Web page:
On June 20th, 1955, Brantford completed ten years of experience with mechanically fluoridated water.
Earlier reports (1) have shown that the full decay-preventing effect of the fluoridated water on the permanent dentition of the Brantford children began to show itself in 1951, when the first permanent molars appeared in the mouths of the children born there in 1945. In 1953, after these teeth had been exposed in the mouths of the eight-year-old children for a period of two years out reports showed that they were found to be as decay-resistant as those of the children in the corresponding age group in Stratford, where water fluoridated to the extent of 1.6 parts per million from an underground deposit of fluoride had been in use continuously for thirty-eight years. This was the first clear demonstration that mechanically fluoridated water was as effective as naturally fluoridated water in the prevention of tooth decay. It was further confirmed by the 1954 survey. The 1955 survey, which is reported here, contributes additional data which are presented and analyzed in the succeeding pages
Before the Brantford water supply was fluoridated a great deal of information had been assembled from various parts of the world, which showed beyond any reasonable doubt that water containing 1 to 1.5 parts per million of fluoride, dissolved out from underground deposits, could be consumed safely, and would greatly reduce the incidence of tooth decay, particularly among those consuming it from birth (2). Questions were raised in some quarters as to whether or not the caries inhibiting effect might depend upon other chemical substances with which the fluoride could be associated. There was no evidence from the field of chemistry to suggest this. It appeared to be highly probable that the fluoride itself was entirely responsible for the reduction in tooth decay. It is a common constituent of the earth’s crust, readily available, and not costly. This situation gave rise to hope for a simple inexpensive way to prevent tooth decay, especially among children. As it was well known that such trace quantities as one part per million in a water supply could be safely consumed, it was decided to find out whether or not the raising of the fluoride content of a previously fluoride-deficient water supply to one part per million by the mechanical addition of sodium fluoride would reduce the incidence of tooth decay as effectively as one part per million of fluoride derived by the passage of water through an underground deposit of fluoride.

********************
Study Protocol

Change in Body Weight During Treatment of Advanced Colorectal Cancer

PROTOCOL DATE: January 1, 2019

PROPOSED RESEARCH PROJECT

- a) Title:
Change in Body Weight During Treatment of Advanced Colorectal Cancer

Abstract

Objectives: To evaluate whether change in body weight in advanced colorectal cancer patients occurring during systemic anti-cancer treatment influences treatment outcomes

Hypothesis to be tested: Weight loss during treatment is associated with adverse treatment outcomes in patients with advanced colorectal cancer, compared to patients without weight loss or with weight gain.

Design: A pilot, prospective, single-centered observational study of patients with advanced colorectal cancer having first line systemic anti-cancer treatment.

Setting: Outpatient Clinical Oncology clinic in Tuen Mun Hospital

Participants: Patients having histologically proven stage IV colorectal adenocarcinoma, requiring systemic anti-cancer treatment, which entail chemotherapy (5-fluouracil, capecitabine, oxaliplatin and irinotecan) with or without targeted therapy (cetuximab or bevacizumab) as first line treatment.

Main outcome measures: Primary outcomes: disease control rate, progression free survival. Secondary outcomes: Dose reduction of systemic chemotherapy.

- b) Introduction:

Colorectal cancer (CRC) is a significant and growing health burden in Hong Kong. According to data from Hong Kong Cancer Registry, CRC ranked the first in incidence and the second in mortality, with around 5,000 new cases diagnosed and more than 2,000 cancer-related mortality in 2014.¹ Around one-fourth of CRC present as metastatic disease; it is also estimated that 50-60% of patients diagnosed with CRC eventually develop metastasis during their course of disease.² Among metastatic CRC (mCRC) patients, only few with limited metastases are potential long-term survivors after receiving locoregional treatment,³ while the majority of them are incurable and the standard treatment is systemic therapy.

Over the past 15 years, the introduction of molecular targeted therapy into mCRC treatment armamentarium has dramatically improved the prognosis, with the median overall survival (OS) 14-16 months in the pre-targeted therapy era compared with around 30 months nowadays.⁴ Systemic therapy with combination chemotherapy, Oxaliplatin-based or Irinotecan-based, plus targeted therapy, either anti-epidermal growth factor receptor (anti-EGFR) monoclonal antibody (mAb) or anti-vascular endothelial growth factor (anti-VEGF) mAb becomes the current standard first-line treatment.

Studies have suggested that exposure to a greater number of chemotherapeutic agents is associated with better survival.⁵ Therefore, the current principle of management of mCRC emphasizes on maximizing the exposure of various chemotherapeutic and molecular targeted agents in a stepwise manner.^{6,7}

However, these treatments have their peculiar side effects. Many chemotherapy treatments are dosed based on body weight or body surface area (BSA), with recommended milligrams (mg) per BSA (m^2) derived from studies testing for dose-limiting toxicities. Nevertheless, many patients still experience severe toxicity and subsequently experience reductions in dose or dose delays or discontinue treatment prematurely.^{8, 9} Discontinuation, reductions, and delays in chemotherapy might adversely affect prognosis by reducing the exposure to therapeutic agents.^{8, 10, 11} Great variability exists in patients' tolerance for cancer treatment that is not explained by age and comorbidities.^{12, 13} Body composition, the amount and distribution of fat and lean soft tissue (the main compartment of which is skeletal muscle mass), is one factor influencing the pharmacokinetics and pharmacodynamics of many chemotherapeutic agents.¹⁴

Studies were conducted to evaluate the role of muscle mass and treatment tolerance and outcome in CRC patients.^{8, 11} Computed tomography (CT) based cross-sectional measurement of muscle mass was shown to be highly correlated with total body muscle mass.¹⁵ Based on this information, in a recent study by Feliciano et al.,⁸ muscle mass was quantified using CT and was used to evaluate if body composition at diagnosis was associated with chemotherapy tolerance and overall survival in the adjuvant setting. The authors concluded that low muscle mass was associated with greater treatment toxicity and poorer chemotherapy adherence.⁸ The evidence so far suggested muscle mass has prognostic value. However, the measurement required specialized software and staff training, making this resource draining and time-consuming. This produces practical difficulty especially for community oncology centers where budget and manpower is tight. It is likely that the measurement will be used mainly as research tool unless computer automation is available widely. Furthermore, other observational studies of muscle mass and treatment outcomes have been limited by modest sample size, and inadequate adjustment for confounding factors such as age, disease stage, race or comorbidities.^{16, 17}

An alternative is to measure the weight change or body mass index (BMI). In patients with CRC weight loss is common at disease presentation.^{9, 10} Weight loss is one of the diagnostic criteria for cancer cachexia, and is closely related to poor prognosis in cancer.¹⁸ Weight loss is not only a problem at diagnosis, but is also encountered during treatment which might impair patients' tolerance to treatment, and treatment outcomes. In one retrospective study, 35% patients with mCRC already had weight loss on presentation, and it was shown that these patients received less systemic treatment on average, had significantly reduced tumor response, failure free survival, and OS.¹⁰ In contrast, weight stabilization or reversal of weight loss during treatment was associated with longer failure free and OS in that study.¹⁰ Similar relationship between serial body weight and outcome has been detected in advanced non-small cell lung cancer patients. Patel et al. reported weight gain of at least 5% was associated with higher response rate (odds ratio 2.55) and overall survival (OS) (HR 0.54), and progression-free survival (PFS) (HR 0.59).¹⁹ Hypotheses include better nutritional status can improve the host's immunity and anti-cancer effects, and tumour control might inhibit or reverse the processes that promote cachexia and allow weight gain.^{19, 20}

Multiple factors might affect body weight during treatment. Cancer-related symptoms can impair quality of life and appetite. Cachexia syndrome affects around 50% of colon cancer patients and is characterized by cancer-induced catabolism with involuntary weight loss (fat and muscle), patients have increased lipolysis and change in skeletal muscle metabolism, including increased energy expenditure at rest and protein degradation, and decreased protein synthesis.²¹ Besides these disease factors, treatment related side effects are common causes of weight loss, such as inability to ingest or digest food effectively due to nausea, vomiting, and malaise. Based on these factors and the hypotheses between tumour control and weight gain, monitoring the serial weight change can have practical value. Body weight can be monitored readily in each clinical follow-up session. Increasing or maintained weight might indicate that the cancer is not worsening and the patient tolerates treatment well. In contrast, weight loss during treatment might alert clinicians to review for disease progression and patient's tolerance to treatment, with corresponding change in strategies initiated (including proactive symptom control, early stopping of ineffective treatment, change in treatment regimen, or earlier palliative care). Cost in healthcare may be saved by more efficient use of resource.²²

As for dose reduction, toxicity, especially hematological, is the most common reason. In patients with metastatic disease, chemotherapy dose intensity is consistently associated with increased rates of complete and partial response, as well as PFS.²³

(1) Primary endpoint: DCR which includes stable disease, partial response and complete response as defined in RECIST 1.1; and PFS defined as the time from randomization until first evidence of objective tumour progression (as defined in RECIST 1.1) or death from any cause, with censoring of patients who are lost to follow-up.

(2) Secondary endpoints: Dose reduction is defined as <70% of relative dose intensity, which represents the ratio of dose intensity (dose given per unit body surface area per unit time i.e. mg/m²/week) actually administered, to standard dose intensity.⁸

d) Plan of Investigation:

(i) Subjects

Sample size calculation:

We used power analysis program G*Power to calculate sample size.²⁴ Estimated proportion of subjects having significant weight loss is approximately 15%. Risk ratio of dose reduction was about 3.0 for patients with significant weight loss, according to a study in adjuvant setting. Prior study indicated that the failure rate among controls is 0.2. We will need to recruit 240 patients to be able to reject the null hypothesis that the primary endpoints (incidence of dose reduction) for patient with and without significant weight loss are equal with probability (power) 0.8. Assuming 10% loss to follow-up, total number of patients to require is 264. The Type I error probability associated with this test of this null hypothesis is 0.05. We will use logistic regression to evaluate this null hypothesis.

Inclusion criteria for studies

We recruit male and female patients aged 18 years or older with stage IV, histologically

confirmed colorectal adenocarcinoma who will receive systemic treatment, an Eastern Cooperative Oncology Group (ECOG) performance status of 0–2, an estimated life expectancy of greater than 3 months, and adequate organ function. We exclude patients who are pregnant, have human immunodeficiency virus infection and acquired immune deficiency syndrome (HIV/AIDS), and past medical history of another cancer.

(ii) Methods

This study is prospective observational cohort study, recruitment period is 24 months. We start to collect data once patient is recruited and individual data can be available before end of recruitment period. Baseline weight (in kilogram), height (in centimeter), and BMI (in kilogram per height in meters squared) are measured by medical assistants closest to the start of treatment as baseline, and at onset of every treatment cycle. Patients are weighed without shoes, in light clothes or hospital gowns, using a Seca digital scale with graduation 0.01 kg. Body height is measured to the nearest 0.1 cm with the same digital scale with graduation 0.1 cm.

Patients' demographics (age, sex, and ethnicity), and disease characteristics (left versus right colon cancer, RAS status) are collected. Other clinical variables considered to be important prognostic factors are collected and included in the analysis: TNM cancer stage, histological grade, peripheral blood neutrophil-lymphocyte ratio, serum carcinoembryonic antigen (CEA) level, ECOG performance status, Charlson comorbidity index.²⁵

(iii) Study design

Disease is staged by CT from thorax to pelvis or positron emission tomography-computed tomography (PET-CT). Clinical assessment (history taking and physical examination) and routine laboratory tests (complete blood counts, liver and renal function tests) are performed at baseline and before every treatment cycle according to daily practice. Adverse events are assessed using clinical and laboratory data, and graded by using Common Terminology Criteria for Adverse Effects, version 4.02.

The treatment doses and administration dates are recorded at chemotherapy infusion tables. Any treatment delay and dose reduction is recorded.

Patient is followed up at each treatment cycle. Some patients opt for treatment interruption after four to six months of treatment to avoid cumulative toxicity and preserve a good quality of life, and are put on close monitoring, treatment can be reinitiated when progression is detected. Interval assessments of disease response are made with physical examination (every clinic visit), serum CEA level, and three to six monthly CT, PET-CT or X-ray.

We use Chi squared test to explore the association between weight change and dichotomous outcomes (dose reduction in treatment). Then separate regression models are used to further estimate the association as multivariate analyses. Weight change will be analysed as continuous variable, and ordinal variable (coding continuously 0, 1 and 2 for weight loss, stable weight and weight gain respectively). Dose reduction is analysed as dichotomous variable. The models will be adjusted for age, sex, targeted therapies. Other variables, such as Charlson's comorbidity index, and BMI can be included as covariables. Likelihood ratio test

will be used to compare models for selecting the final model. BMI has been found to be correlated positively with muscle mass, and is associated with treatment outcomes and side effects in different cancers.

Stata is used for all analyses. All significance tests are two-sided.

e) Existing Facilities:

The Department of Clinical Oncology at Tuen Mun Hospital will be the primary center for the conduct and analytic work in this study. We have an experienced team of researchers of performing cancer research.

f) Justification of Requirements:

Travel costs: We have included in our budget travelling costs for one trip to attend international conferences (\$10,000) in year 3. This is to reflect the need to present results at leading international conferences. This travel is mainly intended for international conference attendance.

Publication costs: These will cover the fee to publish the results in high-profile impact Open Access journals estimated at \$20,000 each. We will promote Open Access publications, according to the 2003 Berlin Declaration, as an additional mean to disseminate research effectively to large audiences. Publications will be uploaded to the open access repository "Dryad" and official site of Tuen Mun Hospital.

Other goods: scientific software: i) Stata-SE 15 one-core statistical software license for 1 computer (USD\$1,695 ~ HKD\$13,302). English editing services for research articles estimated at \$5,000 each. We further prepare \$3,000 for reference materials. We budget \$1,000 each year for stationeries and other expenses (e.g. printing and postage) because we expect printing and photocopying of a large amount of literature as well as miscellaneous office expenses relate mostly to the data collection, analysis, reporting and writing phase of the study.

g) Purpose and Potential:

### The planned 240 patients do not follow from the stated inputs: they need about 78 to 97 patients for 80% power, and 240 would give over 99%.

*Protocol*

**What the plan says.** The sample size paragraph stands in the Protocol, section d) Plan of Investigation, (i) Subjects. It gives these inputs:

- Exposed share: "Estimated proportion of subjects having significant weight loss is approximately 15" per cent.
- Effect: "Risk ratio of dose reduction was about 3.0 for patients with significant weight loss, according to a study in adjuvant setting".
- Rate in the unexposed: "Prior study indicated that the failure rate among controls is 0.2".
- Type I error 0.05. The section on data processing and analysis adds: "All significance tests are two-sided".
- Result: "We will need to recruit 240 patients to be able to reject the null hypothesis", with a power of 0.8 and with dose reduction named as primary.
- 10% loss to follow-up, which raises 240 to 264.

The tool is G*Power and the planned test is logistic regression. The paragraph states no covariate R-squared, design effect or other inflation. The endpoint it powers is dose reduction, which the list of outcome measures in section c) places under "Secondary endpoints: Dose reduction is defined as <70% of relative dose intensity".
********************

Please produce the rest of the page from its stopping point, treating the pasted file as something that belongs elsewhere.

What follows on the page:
In 1947 a study was instituted in which the caries prevalence of Brantford children would be compared periodically with that of a city having a naturally fluoridated water supply, and also with that of a city having no fluorides in…
(1) Dental Health Division, Department of National Health and Welfare.
(2) Research and Statistics Division, Department of National Health and Welfard.
*This excerpt online at https://www.jstor.org/stable/41980810